The Ones: Billie Eilish
The singer shares her story and says that “being an artist is the same thing as being a fan.”
Words: Brandon “Jinx” Jenkins
“The Ones” celebrates a new generation of defiant, talented individuals. Click here for more stories about the cast.
Despite being born and raised in Los Angeles, the silver-haired, blue-eyed singer, Billie Eilish, is feeling the vibe at Harlem’s Rucker Park.
New York’s Rucker is known as much for its hard rock attitude as it is for being an intersection of basketball and street style. It’s a respected battleground for the world’s top ballers and a destination for some of New York’s most storied rappers, fashion icons and locals. Much like the rest of Harlem, Rucker has a palpable edge that you feel the moment you walk in. Not everyone belongs here.
At 16 years old, here on this legendary court, Billie has an impressive sense of belonging. She’s the first to acknowledge it, in addition to the fact that she’s been singing “since she was born.” She also explains that Eilish is one of her middle names; believe it or not, Pirate is another. Billie Eilish Pirate Baird O’Connell makes music with her older brother, Finneas, who wrote and produced her first major hit, “Ocean Eyes.” The song was originally made for her dance class, and after it went viral online, Billie found herself in meetings about turning singing into her full-time job.
Billie walks with purpose wearing the Air Jordan 1 Explorer XX, her baggy clothes swaying as she walks. And as we’re introduced, her piercing blue eyes do not waver. When we begin to chat, it becomes clear that through a mix of nature and nurture, she knows herself and is leading the way for wherever she decides to go next.
How were you able to learn music from an early age?
My mom taught me how to write music, and my dad taught me how to play the piano and stuff. I basically taught myself everything else from YouTube. You can learn anything from YouTube. You feel me?
Even though you come from a creative, musical family, how did you figure out your own path?
I wasn’t forced into anything, because I was home-schooled. It gave me more freedom to figure out what I wanted. I got to try out other ways of being. That’s the reason I’m here now, because I had the time to be like, “Wow, music is actually what I want to do.”
Growing up, what were your observations of the music space?
I grew up as a fan. Everyone is a fan of someone else. A lot of people don’t realize that being an artist is the same thing as being a fan. What’s the point of making music that you’re not a fan of?
Billie has spent a lot of time figuring out what she likes, whether it’s dancing as part of a dance company, singing choir, recording and editing music videos on her laptop or routinely visiting the “soda pop” shop in her neighborhood. Having never spent a day in a traditional school setting, she had valuable time to investigate her interests, hone her craft and calcify her sense of self.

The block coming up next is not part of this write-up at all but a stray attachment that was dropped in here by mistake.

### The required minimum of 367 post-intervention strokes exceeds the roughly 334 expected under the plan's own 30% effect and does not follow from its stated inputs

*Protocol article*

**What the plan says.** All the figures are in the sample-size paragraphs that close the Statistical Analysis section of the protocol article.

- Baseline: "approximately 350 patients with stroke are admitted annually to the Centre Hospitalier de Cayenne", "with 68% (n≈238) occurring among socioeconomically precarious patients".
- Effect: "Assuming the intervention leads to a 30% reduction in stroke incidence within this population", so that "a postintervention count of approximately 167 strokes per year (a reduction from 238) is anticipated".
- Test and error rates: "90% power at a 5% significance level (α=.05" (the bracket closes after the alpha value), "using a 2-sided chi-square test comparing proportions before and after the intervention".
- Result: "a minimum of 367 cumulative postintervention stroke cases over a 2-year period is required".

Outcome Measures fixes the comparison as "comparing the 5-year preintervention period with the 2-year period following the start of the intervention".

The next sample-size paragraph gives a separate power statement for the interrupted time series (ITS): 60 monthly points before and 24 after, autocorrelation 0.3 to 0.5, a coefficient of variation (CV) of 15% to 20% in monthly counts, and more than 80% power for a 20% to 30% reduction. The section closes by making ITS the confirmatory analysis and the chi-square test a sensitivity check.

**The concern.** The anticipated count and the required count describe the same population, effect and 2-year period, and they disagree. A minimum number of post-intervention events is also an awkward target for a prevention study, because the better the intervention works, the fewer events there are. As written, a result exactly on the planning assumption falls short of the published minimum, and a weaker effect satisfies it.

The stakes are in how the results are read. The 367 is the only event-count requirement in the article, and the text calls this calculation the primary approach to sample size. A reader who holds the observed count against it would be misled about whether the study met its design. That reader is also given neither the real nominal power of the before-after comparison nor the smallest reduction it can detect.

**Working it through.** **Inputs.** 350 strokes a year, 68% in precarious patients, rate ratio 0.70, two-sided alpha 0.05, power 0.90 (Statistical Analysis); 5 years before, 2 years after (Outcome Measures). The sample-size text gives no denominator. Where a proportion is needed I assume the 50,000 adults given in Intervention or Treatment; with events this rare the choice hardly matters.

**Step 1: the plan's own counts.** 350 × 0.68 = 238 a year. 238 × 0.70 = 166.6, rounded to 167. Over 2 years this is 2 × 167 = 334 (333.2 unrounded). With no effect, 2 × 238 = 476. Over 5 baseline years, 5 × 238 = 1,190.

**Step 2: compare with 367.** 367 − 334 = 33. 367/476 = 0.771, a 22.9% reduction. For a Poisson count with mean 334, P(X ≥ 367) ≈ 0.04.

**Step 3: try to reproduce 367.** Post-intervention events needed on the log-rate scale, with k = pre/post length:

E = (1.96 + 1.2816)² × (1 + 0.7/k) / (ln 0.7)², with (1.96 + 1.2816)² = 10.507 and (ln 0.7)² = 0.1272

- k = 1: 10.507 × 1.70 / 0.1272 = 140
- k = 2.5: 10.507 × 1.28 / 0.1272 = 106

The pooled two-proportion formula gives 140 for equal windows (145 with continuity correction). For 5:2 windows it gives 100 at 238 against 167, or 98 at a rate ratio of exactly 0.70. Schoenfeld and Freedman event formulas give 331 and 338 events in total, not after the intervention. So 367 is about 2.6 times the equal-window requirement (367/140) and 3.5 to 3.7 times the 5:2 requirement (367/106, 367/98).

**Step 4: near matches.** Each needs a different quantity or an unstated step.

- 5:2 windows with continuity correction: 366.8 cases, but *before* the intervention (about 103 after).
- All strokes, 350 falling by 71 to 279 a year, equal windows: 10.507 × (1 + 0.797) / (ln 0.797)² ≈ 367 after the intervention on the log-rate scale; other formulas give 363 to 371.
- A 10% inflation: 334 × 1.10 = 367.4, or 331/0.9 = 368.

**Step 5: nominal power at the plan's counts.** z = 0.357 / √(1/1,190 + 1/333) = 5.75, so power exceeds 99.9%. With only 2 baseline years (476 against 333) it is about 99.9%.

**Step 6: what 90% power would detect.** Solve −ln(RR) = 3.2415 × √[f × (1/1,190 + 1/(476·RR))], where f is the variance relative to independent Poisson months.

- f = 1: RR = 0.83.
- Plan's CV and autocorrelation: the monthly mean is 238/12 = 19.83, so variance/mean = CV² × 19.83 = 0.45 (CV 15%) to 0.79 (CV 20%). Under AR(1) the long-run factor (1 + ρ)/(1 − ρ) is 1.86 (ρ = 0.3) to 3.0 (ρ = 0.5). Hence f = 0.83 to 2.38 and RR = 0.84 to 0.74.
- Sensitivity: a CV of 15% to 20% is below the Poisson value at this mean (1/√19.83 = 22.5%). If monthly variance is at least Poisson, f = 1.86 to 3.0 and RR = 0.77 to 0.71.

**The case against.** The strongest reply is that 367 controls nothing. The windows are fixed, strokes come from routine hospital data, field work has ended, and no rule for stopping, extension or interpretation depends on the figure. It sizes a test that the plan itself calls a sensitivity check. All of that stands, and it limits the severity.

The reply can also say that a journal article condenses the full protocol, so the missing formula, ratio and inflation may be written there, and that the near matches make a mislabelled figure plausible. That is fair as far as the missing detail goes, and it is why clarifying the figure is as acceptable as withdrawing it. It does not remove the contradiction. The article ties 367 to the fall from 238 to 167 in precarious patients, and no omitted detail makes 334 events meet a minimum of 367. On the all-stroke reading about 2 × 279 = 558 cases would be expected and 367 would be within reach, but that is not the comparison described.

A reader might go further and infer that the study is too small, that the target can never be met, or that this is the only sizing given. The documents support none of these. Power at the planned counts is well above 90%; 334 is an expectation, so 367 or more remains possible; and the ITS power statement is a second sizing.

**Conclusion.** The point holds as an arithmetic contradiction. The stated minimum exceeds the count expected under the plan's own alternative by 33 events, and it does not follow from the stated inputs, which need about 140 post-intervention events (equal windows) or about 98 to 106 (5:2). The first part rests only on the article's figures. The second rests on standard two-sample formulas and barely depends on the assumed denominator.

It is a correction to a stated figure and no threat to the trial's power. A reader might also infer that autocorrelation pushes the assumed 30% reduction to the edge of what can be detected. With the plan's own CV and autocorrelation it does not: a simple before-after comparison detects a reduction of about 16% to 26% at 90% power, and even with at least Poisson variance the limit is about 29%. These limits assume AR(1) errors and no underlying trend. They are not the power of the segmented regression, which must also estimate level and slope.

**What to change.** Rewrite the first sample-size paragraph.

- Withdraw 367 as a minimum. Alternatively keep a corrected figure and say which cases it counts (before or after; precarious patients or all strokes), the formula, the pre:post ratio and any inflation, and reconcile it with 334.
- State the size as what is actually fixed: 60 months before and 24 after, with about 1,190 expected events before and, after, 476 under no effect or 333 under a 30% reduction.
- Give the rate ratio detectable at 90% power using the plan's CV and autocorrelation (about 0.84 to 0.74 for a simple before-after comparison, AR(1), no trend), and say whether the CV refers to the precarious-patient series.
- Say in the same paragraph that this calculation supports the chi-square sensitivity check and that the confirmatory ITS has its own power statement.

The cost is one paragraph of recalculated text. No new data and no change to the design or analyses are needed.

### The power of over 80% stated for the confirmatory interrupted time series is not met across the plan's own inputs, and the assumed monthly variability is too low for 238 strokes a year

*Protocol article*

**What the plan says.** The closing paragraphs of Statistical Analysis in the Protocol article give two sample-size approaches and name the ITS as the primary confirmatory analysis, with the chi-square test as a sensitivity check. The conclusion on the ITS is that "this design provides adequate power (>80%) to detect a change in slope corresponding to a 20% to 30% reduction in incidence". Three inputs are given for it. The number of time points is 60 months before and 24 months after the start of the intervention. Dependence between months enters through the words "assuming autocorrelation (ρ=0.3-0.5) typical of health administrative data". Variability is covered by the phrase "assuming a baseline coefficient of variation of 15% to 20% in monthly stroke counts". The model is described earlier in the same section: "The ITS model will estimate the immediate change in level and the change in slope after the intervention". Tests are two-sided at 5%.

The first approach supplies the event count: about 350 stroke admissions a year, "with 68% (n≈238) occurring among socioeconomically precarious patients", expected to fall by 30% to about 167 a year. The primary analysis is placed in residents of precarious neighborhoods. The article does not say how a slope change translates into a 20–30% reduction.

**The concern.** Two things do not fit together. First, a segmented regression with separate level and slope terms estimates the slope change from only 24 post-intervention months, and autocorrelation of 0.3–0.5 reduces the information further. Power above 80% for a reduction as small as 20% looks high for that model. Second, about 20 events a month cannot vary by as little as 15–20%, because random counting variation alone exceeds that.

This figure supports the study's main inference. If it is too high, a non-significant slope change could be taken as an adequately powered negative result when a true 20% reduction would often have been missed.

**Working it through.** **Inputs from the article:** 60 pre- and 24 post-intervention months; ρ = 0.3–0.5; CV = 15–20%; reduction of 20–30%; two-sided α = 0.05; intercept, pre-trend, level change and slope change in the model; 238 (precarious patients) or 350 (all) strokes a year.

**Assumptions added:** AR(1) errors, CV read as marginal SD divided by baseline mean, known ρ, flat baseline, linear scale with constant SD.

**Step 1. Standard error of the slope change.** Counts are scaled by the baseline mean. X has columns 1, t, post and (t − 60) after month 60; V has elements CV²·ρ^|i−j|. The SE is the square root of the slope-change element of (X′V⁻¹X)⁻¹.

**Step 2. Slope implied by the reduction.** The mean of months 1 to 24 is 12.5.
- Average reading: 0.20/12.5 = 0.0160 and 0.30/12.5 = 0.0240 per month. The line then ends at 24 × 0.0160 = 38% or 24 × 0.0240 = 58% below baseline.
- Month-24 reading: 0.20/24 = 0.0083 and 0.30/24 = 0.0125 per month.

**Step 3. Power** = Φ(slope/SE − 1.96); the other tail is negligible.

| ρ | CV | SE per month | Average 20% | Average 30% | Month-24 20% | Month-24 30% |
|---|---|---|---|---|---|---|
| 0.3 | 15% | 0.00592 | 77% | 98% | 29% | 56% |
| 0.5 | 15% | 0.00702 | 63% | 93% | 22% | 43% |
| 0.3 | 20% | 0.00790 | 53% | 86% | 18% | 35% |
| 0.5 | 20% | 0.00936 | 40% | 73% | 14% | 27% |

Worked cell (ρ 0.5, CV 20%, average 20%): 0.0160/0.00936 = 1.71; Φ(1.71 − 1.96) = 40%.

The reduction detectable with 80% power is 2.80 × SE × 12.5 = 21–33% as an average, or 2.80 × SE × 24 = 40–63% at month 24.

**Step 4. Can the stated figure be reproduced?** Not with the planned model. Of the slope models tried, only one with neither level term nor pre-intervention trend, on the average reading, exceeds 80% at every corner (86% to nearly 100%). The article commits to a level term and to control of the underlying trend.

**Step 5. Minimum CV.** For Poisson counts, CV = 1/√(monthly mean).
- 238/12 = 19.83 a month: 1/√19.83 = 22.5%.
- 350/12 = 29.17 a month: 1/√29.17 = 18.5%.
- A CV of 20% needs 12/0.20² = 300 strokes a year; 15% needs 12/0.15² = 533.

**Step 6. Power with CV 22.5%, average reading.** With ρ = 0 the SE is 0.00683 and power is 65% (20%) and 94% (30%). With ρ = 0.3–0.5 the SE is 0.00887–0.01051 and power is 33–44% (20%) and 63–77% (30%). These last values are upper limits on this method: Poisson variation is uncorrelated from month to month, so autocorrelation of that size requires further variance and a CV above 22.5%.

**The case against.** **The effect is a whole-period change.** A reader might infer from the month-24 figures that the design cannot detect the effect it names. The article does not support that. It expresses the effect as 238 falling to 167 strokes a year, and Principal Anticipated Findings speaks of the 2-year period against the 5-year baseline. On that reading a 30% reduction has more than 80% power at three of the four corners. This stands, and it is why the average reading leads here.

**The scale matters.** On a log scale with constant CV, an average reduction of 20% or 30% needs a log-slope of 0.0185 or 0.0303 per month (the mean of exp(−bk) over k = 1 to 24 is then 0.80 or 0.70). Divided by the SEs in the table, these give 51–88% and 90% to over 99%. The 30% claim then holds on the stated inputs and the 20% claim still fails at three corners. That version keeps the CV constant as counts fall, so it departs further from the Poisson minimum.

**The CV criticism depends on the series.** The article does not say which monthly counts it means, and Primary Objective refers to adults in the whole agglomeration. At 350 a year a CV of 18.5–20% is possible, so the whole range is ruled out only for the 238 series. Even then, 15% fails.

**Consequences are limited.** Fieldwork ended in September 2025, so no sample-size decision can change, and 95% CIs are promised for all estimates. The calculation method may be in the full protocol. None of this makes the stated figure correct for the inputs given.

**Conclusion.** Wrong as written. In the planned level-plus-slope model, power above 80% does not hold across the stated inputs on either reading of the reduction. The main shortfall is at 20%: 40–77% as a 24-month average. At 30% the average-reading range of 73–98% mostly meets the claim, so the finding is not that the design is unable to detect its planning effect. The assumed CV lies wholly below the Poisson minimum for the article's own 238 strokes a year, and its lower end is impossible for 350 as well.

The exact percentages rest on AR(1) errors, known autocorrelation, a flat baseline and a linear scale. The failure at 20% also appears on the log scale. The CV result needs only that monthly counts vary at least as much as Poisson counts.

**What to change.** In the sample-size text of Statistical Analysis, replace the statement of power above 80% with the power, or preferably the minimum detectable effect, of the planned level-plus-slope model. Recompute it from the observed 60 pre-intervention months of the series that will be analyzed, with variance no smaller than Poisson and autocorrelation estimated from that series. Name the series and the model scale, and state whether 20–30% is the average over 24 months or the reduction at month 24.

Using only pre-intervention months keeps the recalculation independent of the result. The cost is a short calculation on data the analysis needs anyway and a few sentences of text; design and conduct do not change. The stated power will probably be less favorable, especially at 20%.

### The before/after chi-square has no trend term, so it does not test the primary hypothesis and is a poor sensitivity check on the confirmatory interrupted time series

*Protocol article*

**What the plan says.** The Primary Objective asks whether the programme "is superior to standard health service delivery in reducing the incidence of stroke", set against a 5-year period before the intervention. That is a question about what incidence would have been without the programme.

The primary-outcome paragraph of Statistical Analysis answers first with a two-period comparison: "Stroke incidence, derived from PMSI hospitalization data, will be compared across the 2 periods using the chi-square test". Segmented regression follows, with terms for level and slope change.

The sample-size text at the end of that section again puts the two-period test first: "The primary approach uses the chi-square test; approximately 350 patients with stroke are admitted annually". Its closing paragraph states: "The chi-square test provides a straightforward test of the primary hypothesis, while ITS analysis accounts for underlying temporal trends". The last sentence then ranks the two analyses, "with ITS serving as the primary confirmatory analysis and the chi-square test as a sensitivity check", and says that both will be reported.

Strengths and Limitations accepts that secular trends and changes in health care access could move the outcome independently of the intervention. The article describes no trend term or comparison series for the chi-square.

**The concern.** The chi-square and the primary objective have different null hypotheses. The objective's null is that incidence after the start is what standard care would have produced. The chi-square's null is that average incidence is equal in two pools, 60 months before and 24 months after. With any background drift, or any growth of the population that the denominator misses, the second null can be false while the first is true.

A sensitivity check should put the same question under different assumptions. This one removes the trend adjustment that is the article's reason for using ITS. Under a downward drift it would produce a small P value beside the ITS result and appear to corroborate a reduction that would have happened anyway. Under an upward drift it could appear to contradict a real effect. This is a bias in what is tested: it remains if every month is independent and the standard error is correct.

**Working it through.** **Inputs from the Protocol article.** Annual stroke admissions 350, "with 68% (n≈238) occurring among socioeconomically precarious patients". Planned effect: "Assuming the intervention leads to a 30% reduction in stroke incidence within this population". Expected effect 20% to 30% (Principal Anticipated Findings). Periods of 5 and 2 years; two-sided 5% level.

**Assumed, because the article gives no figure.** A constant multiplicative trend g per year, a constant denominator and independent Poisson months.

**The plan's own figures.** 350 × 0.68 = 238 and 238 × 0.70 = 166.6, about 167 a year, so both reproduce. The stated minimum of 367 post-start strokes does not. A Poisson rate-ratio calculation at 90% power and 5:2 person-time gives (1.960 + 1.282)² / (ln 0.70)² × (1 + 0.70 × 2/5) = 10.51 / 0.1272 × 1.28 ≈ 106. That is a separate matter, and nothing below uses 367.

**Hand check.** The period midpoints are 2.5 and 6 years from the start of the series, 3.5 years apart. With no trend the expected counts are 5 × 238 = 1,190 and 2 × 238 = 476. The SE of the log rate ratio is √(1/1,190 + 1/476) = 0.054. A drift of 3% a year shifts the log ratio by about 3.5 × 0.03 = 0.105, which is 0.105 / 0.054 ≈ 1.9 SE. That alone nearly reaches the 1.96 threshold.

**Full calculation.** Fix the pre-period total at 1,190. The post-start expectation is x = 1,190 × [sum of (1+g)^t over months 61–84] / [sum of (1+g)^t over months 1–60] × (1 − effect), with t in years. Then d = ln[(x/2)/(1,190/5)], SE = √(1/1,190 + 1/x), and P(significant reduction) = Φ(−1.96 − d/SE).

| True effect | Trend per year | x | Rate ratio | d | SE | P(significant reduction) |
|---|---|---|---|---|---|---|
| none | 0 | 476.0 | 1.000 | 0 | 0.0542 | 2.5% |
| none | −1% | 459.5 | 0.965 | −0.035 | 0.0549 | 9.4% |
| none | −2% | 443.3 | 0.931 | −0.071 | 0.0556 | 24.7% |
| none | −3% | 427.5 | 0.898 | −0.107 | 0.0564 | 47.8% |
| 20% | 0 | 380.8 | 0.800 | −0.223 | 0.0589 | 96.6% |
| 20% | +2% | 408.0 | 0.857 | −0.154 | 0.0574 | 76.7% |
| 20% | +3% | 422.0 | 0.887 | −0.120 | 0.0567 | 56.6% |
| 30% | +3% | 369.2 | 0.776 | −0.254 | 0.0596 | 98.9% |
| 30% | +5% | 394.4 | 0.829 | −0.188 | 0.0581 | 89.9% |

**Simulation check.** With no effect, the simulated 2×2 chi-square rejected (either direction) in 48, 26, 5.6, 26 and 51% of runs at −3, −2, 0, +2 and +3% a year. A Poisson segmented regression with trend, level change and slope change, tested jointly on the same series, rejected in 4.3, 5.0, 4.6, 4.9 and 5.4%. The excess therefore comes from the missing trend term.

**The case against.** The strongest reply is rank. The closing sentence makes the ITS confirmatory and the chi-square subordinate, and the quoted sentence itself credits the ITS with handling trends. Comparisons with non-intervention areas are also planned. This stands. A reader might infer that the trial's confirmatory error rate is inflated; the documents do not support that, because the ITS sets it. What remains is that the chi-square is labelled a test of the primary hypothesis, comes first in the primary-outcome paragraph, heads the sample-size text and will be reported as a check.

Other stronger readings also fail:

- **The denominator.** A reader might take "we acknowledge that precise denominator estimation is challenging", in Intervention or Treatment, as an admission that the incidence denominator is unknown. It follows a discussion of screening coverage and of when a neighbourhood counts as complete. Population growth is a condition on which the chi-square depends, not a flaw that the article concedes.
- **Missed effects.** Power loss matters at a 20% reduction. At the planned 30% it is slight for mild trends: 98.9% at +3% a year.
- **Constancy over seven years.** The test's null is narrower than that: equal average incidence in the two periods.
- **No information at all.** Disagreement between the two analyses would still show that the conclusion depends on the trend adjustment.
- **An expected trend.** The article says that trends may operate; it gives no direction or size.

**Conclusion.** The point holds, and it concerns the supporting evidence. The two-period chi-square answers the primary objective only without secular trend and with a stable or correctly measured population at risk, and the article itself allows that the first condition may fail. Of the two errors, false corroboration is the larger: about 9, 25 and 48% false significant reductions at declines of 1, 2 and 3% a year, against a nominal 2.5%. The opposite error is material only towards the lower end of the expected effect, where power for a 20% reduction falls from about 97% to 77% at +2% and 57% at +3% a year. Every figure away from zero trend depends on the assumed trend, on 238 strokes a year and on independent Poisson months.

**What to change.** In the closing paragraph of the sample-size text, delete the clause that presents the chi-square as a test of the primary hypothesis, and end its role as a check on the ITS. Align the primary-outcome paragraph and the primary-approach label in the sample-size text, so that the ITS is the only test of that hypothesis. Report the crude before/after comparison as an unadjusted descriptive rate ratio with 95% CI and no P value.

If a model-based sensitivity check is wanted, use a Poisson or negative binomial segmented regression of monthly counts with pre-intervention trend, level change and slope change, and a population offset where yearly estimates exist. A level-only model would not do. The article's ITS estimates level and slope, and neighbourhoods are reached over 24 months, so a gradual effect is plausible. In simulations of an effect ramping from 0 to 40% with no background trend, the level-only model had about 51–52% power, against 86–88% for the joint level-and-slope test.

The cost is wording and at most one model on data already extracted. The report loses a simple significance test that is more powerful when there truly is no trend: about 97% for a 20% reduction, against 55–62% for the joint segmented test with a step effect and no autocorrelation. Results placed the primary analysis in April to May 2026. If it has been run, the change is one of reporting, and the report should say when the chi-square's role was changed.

Now that you’ve got songs out, and now that people recognize you, how are things different?
I’d be happy either way. I like the art that I’m making. I like what I’m doing, and if I don’t, there’s no point really. None of the hype really matters.
How does style work its way into your art?
Obviously, I make music, but without clothes, fashion and style, I’m not at all who I want to be. If I’m not wearing something that I’m comfortable in, then mentally, I’m not comfortable either. I want people to look at me when I walk into a room, you know? Even if they’re judging me or think that I look horribly ratchet, I’m like, “Ok, good.”
Which explains the unexpected wardrobe swap just prior to our meetup. At some point, Billie realized that she wanted to change her outfit. Though it could have seemed nebulous at first, it was purposeful. She returned with another ‘fit that she customized on the spot. Somehow, she made a necklace out of something that likely wasn’t a necklace before she got her hands on it. She quickly reveals that her ability to remix her attire comes from a childhood of copping what was affordable and reclaiming thrifted items.
When did you first encounter a pair of Jordans?
I remember going to a thrift shop with my mom once. When we walked in, I ran across the floor to a bunch of shoes, where I found some Jordan 4s. I picked them up and asked my mom to buy them for me. They were super old and beat up.
So you know your sneakers, but you didn’t see MJ play at all.
I was literally zero years old, because I was born in 2001. It wasn’t part of my generation, but that doesn’t really matter, because I respect it.
One thing I love about Jordans is that there are so many of them. It’s like one, two, three, four, five, six, and it just goes on and on. It’s still going. I like that it doesn’t really have an end. If some person doesn’t like one, they can like another one. You can like all of them, you can hate all of them, but I love all of them, really. Each shoe is a personality in itself.
The Air Jordan 1 Explorer XX is now available in women’s sizes 5 to 12 from select retailers.